DEAD: ON THIS DATE
John Heisman (aged 66)
Namesake of the Heisman trophy
John William Heisman (October 23, 1869 – October 3, 1936) was a player and coach of American football, baseball, and basketball, as well as a sportswriter and actor. He served as the head football coach at Oberlin College, Buchtel College (now known as the University of Akron), Auburn University, Clemson University, Georgia Tech, the University of Pennsylvania, Washington & Jefferson College, and Rice University, compiling a career college football record of 186–70–18. In 1917, Heisman’s Georgia Tech Golden Tornado were recognized as the national champion.
Heisman was also the head basketball coach at Georgia Tech, tallying a mark of 9–14, and the head baseball coach at Buchtel, Clemson, and Georgia Tech, amassing a career college baseball record of 199–108–7. He served as the athletic director at Georgia Tech and Rice. While at Georgia Tech, he was also the president of the Atlanta Crackers baseball team.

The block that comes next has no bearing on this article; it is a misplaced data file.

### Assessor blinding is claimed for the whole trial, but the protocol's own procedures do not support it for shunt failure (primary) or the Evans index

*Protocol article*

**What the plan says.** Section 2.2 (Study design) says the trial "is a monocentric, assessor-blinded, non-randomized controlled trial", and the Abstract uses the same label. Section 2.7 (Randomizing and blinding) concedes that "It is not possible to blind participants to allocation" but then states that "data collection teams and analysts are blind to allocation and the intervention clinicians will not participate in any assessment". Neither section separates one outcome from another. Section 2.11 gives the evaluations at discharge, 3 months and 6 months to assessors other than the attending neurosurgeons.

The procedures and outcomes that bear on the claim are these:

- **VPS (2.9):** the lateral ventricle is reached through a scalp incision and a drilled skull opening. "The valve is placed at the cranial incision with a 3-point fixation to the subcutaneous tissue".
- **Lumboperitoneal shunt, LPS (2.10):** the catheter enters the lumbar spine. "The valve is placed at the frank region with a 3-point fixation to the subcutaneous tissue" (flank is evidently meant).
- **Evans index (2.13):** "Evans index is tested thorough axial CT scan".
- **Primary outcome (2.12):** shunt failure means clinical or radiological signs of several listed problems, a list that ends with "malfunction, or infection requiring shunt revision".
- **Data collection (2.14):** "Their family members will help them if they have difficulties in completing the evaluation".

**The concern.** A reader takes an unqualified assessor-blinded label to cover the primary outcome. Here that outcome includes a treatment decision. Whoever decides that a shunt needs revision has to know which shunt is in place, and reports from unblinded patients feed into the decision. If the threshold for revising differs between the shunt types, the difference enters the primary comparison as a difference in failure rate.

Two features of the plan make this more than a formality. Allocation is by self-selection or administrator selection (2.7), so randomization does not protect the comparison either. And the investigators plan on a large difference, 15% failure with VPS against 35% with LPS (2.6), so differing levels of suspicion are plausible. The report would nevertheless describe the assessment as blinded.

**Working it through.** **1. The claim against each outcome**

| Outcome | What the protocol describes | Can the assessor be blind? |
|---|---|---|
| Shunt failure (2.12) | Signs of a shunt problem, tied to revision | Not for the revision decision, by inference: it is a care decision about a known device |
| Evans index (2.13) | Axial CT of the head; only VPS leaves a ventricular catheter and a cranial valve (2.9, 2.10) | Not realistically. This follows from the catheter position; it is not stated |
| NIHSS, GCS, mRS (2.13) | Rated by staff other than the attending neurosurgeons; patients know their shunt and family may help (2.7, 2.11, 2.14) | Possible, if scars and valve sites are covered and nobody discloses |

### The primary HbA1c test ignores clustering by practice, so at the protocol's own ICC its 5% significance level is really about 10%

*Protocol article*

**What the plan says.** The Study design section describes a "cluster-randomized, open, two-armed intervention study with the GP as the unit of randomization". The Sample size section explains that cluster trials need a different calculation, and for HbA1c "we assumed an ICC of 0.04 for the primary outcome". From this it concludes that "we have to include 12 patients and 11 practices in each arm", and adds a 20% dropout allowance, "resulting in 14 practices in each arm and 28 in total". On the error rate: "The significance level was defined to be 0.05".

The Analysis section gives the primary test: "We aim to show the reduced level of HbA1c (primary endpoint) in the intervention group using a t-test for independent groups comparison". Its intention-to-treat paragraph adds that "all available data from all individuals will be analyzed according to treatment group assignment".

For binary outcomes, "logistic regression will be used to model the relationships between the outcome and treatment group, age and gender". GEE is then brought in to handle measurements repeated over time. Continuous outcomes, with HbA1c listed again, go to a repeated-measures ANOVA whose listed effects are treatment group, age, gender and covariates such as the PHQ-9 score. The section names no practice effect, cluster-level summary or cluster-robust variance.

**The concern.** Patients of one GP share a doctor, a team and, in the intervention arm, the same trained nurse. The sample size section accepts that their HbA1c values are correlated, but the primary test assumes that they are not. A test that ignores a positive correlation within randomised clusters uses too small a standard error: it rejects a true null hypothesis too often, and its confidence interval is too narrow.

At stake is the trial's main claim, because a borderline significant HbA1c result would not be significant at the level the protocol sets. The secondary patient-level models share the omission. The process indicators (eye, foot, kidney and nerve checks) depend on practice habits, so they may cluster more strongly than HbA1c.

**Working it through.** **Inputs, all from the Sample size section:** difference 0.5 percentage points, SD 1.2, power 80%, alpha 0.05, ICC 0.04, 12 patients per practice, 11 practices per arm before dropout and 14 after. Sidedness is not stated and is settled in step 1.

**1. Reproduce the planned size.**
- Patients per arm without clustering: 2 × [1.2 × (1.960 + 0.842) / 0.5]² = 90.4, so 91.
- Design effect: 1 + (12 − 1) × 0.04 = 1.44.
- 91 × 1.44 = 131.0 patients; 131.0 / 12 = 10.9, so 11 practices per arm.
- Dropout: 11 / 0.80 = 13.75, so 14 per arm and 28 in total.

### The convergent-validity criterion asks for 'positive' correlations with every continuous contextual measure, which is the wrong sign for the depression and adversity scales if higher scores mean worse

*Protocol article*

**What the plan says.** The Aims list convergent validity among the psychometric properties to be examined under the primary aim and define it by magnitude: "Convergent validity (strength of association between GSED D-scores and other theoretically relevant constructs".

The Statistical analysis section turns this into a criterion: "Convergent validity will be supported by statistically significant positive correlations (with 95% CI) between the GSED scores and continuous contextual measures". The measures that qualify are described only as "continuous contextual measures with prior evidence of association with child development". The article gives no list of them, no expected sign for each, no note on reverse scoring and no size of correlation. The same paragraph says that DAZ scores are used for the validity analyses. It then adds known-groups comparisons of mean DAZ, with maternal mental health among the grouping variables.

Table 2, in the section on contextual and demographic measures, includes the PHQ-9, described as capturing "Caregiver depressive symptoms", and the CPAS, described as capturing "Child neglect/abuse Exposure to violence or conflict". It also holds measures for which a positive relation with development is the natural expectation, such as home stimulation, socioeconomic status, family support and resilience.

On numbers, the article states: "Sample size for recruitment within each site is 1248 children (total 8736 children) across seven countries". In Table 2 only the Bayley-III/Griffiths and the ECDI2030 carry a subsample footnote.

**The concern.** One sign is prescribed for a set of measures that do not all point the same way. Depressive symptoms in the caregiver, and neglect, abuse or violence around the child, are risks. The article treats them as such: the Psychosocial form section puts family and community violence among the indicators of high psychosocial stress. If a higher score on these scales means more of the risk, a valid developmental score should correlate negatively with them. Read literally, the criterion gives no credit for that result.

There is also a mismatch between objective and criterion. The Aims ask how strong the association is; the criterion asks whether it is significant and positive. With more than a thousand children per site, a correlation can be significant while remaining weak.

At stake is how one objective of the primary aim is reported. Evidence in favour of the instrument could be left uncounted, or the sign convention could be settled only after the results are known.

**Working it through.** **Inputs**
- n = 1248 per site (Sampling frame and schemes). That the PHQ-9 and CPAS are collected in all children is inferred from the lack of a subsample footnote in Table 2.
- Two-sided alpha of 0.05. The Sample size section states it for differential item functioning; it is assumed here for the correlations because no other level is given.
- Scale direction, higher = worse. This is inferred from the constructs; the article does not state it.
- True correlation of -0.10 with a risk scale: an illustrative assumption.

Sportswriter Fuzzy Woodruff dubbed Heisman the “pioneer of Southern football”. He was inducted into the College Football Hall of Fame as a coach in 1954. His entry there notes that Heisman “stands only behind Amos Alonzo Stagg, Pop Warner, and Walter Camp as a master innovator of the brand of football of his day”. He was instrumental in several changes to the game, including legalizing the forward pass. The Heisman Trophy, awarded annually to the season’s most outstanding college football player, is named after him.
DEATH: Heisman died of pneumonia on October 3, 1936, in New York City. Three days later, his body was taken by train to his wife’s hometown of Rhinelander, Wisconsin, where he was buried in Grave D, Lot 11, Block 3 of the city-owned Forest Home Cemetery. When Heisman died, he was preparing to write a history of football.